The Outback is classified as a mid-size, which means you benefit from generous passenger space and cargo volume. It will easily carry five and all the trappings for an off-road adventure. With the seats up, the back will hold 920 litres, and swallow 2,144 with the back seats folded.

For those who like to sleep in the back, the floor length is a comfortable 1,906 mm (six feet, three inches) long. Standard roof racks allow you to easily carry items on the roof.

The new interior is decidedly more upscale, more inviting and cutting-edge. The tester I was driving featured supple Nappa leather seating (heated and ventilated for the front occupants) and impressive fit and finish.

The centre console has been taken over by a single 11.6-inch, vertically oriented infotainment screen (like a large tablet) with touch controls for the most part (there are still physical knobs for the audio system’s volume and tuner, and up and down buttons for temperature selection for the climate control).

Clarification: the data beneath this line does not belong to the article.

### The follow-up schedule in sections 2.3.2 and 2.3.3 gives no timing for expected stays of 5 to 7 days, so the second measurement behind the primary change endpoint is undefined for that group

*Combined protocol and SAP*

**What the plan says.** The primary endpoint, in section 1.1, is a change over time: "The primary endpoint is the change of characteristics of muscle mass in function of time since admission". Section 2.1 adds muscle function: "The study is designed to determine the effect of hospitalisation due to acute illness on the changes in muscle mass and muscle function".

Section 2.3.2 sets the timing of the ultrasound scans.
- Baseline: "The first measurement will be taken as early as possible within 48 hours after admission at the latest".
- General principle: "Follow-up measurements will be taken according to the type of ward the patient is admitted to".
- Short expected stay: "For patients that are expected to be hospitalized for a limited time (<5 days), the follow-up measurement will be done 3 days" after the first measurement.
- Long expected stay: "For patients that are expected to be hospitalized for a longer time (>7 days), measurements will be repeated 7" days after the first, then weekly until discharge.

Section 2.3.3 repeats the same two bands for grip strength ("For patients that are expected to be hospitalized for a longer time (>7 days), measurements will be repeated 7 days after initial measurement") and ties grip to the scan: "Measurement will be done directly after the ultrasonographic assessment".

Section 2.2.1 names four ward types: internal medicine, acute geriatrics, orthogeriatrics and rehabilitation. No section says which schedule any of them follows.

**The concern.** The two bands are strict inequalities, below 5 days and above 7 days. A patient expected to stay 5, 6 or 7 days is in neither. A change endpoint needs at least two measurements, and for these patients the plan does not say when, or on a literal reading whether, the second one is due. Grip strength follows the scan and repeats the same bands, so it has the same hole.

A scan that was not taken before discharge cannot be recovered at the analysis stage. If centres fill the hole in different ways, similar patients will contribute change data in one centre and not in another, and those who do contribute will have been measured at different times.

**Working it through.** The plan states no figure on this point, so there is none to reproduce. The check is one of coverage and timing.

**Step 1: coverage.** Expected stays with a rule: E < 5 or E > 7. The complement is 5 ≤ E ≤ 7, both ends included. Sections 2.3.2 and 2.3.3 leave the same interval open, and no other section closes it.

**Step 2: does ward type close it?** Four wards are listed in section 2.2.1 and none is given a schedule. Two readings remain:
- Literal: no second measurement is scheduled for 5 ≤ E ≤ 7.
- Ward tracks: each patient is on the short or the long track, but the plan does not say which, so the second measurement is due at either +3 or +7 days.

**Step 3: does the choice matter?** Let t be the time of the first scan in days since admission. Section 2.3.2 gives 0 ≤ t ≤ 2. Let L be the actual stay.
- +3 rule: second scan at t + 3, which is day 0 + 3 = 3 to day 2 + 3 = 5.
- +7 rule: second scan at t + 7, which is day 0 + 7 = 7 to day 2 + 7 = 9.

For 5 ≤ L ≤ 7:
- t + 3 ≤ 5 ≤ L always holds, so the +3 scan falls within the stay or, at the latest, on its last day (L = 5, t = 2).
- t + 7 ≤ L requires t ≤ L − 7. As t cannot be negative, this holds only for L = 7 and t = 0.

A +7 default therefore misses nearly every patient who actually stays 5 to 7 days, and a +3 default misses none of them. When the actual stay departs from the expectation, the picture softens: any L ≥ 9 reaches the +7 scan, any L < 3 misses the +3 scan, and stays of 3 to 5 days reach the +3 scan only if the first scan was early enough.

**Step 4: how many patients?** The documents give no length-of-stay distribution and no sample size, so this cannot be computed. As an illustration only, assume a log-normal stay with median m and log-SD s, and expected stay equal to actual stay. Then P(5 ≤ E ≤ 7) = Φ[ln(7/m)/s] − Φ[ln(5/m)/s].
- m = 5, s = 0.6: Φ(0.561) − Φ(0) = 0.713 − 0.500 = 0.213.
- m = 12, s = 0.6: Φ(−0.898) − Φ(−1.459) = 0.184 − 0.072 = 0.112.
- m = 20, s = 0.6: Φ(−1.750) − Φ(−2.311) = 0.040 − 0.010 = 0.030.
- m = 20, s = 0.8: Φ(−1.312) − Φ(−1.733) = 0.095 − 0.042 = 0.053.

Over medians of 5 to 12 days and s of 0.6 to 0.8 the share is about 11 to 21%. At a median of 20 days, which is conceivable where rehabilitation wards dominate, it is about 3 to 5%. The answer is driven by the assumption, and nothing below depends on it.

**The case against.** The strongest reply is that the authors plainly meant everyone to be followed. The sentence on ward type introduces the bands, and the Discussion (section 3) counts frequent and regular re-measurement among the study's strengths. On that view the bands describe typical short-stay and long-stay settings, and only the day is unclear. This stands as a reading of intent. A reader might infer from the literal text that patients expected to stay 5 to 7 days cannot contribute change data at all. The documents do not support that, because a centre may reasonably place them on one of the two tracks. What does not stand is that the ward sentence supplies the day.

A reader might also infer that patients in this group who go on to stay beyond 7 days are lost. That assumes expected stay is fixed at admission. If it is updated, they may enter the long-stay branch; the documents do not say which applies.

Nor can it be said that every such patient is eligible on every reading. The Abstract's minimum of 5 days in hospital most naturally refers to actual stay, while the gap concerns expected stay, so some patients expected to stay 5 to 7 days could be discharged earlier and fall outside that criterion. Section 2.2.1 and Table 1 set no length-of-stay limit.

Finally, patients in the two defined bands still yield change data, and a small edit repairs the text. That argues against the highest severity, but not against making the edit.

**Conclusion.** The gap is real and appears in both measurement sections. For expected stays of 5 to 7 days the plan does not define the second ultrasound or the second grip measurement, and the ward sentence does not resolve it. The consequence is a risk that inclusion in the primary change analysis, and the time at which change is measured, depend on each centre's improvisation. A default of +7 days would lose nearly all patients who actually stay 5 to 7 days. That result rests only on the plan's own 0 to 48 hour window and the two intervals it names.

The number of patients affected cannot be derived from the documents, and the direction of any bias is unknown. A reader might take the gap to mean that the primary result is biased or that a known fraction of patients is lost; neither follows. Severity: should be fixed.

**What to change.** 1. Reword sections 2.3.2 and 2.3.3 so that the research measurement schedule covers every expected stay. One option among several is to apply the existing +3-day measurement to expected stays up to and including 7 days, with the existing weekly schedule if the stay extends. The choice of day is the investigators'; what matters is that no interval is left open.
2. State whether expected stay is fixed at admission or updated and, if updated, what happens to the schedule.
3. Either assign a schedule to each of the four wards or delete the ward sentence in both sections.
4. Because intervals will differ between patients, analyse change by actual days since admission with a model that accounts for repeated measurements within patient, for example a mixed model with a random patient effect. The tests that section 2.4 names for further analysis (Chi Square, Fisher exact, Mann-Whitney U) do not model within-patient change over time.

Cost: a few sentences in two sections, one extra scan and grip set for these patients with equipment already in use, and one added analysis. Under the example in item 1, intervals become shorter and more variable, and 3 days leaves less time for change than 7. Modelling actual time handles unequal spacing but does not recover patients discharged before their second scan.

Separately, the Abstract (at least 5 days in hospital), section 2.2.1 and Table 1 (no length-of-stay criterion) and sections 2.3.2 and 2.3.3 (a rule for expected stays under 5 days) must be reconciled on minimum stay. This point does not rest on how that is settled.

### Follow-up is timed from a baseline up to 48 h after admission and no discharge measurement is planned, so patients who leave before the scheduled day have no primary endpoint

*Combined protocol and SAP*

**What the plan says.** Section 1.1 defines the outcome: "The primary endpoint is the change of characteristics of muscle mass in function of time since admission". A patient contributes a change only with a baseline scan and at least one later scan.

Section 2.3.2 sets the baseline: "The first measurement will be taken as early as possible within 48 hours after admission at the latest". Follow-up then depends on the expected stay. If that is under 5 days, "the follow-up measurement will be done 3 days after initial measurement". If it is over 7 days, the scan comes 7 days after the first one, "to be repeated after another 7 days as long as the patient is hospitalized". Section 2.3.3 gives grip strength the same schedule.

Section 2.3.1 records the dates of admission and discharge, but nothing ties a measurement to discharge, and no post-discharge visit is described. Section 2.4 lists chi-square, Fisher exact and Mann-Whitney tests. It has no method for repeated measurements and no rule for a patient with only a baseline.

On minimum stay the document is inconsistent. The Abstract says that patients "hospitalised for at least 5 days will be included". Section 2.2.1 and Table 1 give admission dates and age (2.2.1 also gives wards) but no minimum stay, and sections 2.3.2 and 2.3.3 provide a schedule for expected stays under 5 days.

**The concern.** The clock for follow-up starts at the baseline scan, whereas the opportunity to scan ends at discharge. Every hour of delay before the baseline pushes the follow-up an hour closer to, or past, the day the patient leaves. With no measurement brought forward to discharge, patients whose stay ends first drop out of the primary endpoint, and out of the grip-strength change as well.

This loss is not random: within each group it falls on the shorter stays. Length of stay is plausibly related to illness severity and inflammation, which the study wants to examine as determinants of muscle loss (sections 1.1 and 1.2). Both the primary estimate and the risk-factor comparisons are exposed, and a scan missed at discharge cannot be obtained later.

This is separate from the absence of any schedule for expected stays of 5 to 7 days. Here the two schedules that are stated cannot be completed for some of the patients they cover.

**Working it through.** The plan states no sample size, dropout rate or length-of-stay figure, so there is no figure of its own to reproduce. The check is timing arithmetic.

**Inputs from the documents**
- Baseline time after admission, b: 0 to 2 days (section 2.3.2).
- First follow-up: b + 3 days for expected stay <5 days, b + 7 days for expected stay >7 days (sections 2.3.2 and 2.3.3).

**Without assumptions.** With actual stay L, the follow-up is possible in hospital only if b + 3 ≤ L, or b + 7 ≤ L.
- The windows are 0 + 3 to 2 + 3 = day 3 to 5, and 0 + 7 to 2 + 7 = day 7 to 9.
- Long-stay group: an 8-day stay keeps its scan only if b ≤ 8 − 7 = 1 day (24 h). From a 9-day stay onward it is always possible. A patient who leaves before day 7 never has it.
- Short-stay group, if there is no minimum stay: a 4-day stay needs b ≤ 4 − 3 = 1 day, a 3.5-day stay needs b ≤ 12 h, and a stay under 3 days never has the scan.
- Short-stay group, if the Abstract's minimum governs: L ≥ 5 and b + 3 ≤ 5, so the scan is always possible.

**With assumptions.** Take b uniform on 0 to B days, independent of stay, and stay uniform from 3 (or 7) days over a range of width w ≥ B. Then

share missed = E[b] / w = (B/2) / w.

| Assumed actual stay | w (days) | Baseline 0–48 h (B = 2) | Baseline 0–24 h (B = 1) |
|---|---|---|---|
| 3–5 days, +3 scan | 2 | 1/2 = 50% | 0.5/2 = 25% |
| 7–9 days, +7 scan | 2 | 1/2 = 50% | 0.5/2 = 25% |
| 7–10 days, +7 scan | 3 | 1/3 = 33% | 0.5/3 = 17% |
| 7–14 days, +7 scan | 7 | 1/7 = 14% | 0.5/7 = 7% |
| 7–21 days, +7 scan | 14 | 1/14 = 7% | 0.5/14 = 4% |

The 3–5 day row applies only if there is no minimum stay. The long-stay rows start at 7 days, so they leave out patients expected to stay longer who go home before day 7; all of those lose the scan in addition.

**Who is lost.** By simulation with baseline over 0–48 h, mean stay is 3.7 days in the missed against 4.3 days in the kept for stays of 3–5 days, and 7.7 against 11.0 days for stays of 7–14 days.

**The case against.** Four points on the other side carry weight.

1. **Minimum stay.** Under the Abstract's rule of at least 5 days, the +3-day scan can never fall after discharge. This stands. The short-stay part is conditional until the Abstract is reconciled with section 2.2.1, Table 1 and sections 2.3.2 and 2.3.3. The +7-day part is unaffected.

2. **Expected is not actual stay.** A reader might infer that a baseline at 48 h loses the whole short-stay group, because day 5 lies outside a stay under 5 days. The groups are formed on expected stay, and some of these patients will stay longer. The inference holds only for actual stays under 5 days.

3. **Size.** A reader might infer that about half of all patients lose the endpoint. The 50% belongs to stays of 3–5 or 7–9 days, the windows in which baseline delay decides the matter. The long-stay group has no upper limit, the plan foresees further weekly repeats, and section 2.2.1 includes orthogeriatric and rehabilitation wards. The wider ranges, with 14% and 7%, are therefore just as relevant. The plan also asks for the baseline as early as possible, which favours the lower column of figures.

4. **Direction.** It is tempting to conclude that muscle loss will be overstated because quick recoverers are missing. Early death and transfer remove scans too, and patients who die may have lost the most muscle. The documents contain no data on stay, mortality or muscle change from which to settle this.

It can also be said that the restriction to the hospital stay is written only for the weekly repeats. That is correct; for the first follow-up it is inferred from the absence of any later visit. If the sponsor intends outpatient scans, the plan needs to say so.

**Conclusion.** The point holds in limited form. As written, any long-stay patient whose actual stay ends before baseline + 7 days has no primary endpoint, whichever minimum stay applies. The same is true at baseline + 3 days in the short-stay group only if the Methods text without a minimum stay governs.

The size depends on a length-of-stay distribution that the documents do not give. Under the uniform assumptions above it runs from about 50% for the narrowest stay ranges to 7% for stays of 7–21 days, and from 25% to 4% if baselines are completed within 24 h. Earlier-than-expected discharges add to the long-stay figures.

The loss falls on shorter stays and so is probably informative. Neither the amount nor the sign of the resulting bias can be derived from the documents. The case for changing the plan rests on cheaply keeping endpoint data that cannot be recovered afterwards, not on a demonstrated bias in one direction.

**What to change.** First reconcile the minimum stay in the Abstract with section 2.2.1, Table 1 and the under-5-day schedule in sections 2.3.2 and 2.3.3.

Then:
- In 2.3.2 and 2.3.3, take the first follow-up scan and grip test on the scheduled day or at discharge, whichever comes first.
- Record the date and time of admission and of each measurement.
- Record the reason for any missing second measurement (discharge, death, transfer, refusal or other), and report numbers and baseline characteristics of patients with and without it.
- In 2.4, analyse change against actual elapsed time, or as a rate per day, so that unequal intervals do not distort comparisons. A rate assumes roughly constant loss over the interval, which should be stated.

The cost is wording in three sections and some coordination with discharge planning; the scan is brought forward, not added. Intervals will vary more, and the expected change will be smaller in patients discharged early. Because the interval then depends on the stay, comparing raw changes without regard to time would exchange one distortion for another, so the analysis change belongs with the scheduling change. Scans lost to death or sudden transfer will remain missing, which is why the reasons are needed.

The screen is very user-friendly, but some of the lesser-used vehicle controls are buried under menus and sub-menus.

My tester came with Subaru’s EyeSight safety suite (the name was coined because it mimics humans by using two cameras to better judge depth). The suite includes pre-collision braking, pre-collision throttle management, adaptive cruise control, lane-centring assist (new for 2020), lane-departure warning, lane-sway warning and lane-keep assist.